‘Marie Kondo Effect’ floods Chicago area thrift stores with donations

on Feb3

3 February 2019 | 6:45 pm

Japanese lifestyle consultant and tidying expert Marie Kondo has a simple message for anyone hoping to clean up their personal lives: start with rethinking and getting rid of the excess junk cluttering their homes. Anything that doesn’t “spark joy” has got to go.

Since the New Year’s Day release of her Netflix series “Tidying Up with Marie Kondo,” some of those unneeded possessions have made their way to Chicago-area thrift stores and charities that continue to be swamped with donations from inspired viewers.

“Even today I’ve had a couple people mention it,” Matthew Talaga, manager of Brown Elephant Resale’s Lake View store, said Thursday.

January is usually a slower month for donations, Talaga said. But not this year.

On a scale of one to 10, January donations normally would rate a two, he said. This month, however, “we’ve seen it at about a six or seven.”

Over the past month, the decluttering frenzy’s has taken hold nationwide. Thrift store locations from San Francisco to Boston have reported increases in donations from people explicitly mentioning Kondo’s show as their motivation.

Charitable organizations like Goodwill and Salvation Army have also seen increased donations to their Chicago centers. John Aren, who oversees Salvation Army’s Family Stores in the area, said he believes that’s partly due to the Netflix series.

He’s not alone.

Melissa Basilone co-owns two stores in Portage Park — Sputnik Books & Records and Thrift & Thrive, both near Austin Avenue and Irving Park Road. She said the stream of customers mentioning Kondo by name has been nearly constant. Both stores have seen a rise in donations, she said, but also an increase in the excitement of those bringing in what they’re giving away.

That “embrace of the concept of lightening the load,” Basilone added, isn’t just good for keeping shelves stocked.

“Obviously, it’s good for business,” Basilone said, “but I think it’s making people realize how much stuff they buy … and that’s healthy. You should be aware of that.”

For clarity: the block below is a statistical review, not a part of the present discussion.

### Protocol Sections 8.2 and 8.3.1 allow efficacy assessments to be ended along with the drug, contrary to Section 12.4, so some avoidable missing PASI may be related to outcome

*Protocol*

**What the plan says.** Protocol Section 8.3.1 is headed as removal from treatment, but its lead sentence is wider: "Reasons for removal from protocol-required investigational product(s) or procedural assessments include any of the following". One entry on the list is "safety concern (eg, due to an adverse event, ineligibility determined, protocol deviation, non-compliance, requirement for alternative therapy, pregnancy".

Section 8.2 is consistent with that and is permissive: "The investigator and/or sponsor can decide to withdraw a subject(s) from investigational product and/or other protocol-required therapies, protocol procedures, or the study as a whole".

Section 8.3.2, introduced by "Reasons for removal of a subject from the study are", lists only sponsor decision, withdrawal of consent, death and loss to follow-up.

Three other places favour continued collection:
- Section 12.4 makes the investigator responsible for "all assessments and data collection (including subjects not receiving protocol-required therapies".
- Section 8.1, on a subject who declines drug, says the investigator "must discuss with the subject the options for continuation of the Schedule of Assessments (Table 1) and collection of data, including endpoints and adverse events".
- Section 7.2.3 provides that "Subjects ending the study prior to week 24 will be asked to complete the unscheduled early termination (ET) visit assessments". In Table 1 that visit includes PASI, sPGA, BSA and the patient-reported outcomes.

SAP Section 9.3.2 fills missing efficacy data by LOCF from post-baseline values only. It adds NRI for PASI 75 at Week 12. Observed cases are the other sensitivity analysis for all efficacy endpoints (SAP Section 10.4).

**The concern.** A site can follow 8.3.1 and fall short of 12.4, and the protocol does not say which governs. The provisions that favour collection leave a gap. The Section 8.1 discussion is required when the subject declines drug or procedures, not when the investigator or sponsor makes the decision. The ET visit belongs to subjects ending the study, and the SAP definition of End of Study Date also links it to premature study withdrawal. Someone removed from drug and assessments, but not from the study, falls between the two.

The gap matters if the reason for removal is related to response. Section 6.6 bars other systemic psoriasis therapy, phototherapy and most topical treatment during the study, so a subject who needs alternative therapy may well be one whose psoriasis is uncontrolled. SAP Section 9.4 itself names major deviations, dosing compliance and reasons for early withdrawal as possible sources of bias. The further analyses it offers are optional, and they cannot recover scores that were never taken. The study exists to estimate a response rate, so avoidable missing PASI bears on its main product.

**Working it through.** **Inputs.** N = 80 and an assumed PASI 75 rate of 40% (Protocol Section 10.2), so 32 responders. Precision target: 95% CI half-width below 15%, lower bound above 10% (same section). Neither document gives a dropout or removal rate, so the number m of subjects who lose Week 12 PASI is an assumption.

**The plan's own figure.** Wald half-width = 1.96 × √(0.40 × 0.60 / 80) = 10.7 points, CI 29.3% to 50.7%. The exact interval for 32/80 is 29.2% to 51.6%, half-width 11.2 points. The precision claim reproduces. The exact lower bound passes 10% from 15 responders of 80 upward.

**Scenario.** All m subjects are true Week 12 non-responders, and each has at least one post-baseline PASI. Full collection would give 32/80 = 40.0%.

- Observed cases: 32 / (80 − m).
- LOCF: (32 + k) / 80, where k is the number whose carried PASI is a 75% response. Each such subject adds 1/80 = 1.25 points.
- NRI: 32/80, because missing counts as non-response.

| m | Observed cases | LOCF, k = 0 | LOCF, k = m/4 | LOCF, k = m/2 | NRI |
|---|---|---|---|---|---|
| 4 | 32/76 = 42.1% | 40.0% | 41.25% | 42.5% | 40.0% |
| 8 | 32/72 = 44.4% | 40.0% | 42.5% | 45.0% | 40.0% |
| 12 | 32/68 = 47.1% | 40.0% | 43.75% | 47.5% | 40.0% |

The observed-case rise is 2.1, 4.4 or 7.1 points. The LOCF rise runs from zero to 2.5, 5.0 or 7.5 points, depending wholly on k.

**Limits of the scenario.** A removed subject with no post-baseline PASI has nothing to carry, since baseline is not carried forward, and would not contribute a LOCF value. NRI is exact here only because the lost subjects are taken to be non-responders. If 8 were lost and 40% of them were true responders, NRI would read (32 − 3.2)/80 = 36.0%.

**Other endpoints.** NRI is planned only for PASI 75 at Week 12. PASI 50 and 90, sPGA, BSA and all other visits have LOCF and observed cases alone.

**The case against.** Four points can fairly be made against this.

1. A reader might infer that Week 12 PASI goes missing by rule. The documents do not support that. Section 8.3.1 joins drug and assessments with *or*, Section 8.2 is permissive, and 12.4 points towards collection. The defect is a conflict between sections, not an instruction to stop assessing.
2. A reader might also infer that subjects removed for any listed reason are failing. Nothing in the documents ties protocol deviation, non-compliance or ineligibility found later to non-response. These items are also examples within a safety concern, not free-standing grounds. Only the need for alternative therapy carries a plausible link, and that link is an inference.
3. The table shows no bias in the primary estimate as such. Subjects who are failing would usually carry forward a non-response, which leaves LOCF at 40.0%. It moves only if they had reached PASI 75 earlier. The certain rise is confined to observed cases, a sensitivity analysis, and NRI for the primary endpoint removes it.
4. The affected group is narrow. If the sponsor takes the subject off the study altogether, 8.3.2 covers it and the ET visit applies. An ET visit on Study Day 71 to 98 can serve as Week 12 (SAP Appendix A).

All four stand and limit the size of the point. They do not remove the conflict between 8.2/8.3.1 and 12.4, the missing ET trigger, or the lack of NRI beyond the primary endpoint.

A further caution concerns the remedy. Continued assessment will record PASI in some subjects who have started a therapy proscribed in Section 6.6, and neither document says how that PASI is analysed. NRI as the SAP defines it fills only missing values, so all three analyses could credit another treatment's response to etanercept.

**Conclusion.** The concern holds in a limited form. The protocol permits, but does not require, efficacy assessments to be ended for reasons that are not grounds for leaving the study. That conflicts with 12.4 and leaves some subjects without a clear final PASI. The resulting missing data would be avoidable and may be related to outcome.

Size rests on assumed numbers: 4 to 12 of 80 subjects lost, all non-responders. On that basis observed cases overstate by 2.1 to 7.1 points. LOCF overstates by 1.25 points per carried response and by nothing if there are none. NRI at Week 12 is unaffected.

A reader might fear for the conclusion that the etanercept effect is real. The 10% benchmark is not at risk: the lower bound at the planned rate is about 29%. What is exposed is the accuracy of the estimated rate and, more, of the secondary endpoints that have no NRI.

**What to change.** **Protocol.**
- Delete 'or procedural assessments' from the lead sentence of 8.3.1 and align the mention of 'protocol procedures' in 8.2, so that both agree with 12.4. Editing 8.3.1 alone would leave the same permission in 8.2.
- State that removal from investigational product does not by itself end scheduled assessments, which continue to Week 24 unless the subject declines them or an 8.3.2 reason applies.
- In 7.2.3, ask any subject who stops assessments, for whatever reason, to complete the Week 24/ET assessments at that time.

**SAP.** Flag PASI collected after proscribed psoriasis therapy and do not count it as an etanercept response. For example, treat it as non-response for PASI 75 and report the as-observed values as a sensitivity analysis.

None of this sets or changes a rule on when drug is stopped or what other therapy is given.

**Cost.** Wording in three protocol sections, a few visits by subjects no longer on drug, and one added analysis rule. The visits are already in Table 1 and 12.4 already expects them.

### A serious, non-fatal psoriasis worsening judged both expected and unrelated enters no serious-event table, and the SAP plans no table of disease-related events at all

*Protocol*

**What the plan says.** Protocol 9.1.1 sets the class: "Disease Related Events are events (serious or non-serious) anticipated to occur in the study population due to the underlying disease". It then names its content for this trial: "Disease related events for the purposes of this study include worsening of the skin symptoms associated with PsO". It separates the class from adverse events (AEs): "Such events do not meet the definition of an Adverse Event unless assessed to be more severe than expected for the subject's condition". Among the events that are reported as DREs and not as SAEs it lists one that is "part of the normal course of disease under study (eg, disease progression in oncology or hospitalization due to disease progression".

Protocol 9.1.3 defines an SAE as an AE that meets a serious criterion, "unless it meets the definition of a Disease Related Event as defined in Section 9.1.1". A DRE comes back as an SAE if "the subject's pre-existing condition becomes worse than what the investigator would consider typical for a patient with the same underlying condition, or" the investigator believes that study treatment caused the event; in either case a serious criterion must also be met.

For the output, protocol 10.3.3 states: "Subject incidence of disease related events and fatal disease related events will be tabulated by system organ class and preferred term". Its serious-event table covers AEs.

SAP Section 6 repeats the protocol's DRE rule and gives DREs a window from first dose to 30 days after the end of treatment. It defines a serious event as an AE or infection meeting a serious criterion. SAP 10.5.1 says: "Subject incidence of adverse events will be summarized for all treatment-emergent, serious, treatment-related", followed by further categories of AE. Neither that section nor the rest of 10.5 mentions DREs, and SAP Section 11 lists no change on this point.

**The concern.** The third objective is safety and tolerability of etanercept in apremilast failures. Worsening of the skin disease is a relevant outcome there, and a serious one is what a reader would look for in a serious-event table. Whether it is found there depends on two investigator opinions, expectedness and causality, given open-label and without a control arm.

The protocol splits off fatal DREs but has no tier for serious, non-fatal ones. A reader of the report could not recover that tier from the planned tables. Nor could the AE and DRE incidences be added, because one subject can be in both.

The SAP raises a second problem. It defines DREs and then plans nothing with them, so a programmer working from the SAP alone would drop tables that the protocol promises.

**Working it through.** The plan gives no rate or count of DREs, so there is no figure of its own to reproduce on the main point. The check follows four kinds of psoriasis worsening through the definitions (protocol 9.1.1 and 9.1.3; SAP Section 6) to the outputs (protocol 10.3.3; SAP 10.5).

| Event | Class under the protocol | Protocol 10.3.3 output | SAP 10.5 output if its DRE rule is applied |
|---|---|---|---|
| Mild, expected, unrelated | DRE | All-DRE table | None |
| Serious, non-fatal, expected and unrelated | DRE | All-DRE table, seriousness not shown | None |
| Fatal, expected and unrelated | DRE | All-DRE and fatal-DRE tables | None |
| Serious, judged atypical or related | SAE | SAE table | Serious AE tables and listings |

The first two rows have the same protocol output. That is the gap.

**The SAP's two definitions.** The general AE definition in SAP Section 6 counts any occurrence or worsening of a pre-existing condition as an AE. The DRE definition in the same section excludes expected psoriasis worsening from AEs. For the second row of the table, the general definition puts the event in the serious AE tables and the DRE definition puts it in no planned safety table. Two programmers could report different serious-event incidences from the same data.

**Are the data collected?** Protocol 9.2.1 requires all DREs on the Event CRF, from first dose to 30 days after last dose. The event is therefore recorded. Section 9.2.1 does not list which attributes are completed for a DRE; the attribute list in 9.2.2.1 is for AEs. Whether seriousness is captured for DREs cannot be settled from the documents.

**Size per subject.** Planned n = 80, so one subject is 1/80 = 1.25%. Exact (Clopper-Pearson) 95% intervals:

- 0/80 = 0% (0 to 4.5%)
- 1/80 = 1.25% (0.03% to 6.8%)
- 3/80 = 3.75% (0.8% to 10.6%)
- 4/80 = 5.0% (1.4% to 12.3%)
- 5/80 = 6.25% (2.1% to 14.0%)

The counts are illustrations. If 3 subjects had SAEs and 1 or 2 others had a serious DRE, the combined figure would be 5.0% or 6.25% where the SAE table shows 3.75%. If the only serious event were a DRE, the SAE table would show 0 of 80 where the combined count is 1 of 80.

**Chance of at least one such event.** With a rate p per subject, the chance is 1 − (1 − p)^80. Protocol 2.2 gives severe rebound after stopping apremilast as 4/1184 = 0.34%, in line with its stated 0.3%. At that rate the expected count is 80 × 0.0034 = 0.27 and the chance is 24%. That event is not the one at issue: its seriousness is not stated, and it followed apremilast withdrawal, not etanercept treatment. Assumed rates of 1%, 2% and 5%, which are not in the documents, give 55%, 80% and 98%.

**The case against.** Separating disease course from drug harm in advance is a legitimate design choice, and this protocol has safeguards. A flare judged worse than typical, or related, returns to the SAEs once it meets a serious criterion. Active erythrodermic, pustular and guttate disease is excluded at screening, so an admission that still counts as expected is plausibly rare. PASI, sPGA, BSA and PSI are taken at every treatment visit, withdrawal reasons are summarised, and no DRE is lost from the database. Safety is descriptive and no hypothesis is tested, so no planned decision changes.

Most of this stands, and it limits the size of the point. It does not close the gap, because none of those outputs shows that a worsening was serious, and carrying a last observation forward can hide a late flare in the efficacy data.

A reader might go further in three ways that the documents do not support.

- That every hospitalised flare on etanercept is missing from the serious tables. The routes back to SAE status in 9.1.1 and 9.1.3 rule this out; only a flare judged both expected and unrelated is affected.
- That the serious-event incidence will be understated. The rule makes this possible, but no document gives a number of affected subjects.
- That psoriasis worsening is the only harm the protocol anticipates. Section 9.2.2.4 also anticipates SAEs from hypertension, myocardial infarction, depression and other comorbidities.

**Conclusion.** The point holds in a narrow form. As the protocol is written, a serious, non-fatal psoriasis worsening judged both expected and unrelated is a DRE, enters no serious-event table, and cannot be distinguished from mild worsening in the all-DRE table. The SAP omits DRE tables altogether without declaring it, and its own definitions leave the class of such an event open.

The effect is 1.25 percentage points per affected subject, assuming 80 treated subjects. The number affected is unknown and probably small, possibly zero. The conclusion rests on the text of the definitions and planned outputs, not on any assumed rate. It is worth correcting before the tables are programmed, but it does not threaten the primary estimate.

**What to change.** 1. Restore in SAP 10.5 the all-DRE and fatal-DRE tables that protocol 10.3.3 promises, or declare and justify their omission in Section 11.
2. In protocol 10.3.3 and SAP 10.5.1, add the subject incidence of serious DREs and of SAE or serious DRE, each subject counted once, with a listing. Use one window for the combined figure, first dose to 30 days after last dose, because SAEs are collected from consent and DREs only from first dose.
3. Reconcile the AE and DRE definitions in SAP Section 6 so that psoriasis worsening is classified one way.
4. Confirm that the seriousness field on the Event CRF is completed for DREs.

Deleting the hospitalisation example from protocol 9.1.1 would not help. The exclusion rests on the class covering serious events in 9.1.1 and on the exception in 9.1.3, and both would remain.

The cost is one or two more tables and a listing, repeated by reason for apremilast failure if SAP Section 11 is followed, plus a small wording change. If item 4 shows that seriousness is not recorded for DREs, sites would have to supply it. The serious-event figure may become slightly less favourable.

Ravenswood Used Books, 2005 W. Montrose Ave., has had a similar experience. Just a few days into the new year, the store announced on its Facebook page it already had received a month’s worth of books.

“The first day, I was like ‘What’s going on here?’” store employee Barbara Strangeman said. “It was to the point where we had people lining up outside with boxes.”

The store normally takes about five or six boxes of books from people at a time, she said. That weekend, the store bought 30 boxes and “wouldn’t have been able to fit people through the front door” had they not turned others away.

Almost a full month later, donations still haven’t stopped. Just last weekend, she said, people came in mentioning Kondo’s series. Shop owner Jim Mall said not everything the store’s received, however, can be credited to Kondo.

Still, even when people don’t mention the decluttering expert, Strangeman said there’s something different about the attitude of those coming in and the quality of their donations.

“They’re the books that people will buy and say, “This looks really good, but I’ve got four other books I’m finishing ahead of it,’” Strangeman said. “Marie Kondo seems to be giving people permission to look at that and go, ‘I’m never going to get to that, why is it cluttering up my front room?’”

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